Over the past 10-15 years there has been a real rise in interest of the younger generations in the history behind ANZAC Day and the two world wars. Has the literary world in Australia reflected this change in your opinion?
No, I don’t think so: The mainstream publishing industry knocked back all my books. Apparently they assumed my war novels merely a boys’ story in a majority-female readership marketplace. Yet the fact is my latest release, “No Greater Love”, this year achieved Number 1 Best-Seller status for Australian Fiction at Dymocks Sydney, a fact standing as simple proof of my story’s universal reader appeal. Still, there may yet be some smart individual out there in the Australian publishing industry who will realise that my books are now a market-tested & proven product telling an Australian story that has been enthusiastically received by Australian readers in limited national distribution, also internationally, a quality product now ripe for a major Australian publisher to pick up and run with as a complete trilogy. In addition they have on record my own personal passion to promote it, a genuine passion which translates directly into healthy sales.
Having written about your early life and teenage years in ‘Goodbye Crackernight’ and ‘Memoirs of a Go-Go Dancer’, do you believe there is an important quality that the generations of today have lost?
Yes, their cultural authenticity: My generation and generations of Australians before mine had ‘Crackernight’ as our national mid-year festival: a very special annual night of fireworks that brought the whole neighbourhood together. It was a festival that went all the way back to our grandparents’ day and, on Crackernight, we saw them become excited children just like us. Australian children today, no longer having Crackernight, have Halloween: an American tradition that has as little to do with Australia as Thanksgiving, the Superbowl or the Fourth of July. And yet Australian children and their parents have adopted Halloween. Clearly do we need Crackernight reinstated.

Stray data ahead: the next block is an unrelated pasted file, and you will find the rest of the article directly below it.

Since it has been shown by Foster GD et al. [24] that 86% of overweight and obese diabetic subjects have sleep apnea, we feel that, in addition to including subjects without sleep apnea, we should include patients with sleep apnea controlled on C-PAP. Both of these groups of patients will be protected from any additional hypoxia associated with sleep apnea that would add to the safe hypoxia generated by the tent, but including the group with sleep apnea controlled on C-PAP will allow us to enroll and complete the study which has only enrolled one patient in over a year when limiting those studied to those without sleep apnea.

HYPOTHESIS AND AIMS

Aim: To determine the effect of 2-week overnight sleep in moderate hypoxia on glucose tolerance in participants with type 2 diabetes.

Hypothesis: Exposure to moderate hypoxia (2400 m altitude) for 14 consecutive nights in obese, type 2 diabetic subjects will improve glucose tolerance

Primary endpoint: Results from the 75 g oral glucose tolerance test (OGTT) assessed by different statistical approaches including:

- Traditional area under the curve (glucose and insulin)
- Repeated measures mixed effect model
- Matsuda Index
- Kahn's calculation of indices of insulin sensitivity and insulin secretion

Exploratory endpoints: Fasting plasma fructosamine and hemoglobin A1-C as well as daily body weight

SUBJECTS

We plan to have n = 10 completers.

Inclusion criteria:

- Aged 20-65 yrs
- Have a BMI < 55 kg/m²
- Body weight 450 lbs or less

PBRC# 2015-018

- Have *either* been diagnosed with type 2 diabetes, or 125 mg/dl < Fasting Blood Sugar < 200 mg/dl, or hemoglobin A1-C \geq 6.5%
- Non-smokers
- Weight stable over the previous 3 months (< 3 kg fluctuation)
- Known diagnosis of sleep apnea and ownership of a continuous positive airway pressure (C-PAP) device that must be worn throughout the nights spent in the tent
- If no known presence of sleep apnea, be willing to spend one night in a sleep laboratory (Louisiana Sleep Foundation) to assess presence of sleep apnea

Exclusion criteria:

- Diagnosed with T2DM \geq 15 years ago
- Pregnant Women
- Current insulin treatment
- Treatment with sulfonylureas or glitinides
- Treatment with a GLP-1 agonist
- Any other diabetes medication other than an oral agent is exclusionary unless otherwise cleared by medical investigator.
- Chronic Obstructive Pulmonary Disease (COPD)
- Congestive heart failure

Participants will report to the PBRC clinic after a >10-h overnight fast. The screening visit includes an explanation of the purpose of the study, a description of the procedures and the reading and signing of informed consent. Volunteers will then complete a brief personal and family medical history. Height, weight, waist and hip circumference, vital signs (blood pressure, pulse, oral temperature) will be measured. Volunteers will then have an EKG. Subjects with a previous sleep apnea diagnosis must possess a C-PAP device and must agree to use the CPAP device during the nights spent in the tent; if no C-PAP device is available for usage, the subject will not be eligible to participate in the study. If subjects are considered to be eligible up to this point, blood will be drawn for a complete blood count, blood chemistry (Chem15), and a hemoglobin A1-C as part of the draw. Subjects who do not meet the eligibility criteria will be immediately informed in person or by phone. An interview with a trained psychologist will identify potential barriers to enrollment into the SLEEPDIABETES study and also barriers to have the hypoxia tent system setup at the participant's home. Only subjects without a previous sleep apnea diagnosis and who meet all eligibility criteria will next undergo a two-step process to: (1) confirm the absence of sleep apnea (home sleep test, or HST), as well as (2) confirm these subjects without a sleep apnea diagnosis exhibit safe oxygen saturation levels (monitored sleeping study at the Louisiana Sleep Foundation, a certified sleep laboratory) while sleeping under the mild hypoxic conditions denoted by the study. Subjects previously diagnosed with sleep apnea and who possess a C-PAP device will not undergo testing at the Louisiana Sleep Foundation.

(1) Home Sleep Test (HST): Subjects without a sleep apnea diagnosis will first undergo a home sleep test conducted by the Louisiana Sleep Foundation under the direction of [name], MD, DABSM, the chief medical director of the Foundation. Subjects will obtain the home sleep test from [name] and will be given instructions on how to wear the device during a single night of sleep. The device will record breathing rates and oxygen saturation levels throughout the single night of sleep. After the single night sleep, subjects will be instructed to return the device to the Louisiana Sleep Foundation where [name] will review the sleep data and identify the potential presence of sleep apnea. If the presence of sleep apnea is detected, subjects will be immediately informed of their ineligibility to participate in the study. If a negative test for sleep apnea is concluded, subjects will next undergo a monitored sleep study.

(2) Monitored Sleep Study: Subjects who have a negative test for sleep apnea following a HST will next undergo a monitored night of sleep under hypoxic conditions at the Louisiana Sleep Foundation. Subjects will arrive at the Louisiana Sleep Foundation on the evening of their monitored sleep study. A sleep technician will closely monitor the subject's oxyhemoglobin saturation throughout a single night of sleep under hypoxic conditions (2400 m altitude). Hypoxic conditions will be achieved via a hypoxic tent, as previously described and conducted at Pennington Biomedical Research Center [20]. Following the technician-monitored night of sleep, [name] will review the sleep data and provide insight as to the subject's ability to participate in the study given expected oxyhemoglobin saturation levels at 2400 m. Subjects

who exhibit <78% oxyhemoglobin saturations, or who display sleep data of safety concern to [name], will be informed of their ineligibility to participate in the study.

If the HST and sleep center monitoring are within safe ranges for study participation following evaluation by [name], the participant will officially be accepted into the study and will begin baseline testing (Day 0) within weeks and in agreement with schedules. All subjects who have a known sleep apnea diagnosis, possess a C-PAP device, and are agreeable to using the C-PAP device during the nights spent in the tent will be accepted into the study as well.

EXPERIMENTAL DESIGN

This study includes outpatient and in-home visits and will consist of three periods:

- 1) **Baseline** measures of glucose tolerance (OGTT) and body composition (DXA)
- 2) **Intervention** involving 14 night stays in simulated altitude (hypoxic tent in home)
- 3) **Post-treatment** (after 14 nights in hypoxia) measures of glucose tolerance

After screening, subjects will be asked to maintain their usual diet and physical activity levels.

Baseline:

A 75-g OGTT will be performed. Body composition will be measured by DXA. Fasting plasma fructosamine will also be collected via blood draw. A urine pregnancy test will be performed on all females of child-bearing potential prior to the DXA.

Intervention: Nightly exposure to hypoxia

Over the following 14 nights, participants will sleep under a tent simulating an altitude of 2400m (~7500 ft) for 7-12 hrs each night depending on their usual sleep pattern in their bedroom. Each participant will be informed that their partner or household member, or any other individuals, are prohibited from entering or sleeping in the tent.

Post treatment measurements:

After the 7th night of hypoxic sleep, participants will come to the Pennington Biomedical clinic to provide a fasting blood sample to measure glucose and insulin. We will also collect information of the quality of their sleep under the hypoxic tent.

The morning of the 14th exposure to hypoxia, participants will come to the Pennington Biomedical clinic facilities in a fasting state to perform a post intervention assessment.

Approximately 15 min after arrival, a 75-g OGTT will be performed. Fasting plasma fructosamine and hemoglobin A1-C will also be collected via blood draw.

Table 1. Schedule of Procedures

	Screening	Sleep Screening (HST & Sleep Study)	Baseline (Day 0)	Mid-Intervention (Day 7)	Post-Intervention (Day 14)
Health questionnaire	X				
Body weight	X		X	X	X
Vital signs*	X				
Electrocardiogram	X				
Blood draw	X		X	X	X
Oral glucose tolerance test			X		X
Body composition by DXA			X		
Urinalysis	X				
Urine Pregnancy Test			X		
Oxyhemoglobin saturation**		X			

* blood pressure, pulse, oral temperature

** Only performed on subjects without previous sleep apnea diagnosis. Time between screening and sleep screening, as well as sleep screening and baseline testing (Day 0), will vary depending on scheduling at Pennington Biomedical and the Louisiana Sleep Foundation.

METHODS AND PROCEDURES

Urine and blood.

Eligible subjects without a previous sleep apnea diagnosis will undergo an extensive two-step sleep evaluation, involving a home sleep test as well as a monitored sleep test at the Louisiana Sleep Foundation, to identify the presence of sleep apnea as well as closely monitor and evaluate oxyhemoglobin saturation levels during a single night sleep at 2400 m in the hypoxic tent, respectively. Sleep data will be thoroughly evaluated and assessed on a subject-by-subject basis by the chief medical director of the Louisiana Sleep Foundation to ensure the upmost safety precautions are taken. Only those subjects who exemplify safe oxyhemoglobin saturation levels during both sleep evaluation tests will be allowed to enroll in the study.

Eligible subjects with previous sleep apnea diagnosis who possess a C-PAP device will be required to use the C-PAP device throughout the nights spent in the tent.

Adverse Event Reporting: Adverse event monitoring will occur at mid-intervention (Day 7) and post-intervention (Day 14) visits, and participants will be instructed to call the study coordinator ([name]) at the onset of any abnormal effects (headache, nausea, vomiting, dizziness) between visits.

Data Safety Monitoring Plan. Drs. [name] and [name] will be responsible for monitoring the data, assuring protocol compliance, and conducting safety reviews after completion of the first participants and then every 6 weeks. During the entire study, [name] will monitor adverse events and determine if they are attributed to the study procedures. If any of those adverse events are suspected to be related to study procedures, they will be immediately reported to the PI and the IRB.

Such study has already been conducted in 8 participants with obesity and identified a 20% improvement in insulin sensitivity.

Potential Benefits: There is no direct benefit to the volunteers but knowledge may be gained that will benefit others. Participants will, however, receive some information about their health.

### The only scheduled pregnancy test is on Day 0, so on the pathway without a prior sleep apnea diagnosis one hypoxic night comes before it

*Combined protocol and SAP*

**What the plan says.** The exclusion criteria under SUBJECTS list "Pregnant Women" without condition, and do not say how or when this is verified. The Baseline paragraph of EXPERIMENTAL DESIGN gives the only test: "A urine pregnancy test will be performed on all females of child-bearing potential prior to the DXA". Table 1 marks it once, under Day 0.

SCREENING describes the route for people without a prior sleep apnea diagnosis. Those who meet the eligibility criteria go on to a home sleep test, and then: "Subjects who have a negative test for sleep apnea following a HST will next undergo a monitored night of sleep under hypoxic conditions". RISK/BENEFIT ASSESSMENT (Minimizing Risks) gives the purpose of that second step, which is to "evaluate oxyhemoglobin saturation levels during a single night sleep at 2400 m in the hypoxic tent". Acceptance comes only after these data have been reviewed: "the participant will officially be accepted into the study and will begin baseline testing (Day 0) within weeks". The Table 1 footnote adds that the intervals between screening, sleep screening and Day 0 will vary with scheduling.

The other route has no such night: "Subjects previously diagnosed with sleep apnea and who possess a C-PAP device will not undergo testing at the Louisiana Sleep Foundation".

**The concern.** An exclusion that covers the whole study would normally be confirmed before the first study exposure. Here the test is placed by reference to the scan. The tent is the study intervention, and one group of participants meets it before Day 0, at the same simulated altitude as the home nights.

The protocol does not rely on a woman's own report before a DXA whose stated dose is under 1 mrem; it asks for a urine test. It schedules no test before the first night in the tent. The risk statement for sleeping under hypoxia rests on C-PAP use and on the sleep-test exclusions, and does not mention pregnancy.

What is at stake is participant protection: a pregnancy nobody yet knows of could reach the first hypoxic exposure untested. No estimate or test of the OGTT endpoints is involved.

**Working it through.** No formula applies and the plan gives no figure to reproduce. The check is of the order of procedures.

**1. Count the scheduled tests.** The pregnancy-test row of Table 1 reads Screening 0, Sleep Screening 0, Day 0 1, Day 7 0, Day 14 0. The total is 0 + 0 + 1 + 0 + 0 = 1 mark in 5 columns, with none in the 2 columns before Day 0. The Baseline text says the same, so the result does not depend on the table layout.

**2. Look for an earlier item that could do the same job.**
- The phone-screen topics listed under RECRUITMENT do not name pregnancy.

Is there an aspect of today’s youth that you wish your generation had?
Today’s youth? What is there to envy about a childhood without fireworks? A childhood with no sense of magical risk. A childhood of perpetual smart phone connection so no personal independence. With personal GPS location and helicopter parents, a childhood without a single moment of ever being “lost”. Not even for one moment in a whole childhood.
If you could write the memoirs of any other person, be they Australian or not, who would you love to write about?
My paternal grandmother. Who in 1928 took herself unaccompanied to China. Who, with the saddest minimum of education, rose from typist to editor of the children’s page of a major Melbourne newspaper. Who, with a Polio-related limp, founded a Victorian women’s bushwalking club that exists to this day. Who had such body-image issues that she ended her days cutting herself out of family photographs. Yet she remains my family tree’s single known individual of literary or artistic bent. So if such things are passed down genetically through the generations of a family, she was the reason I became a writer.
To read another interview with Justin Sheedy, CLICK HERE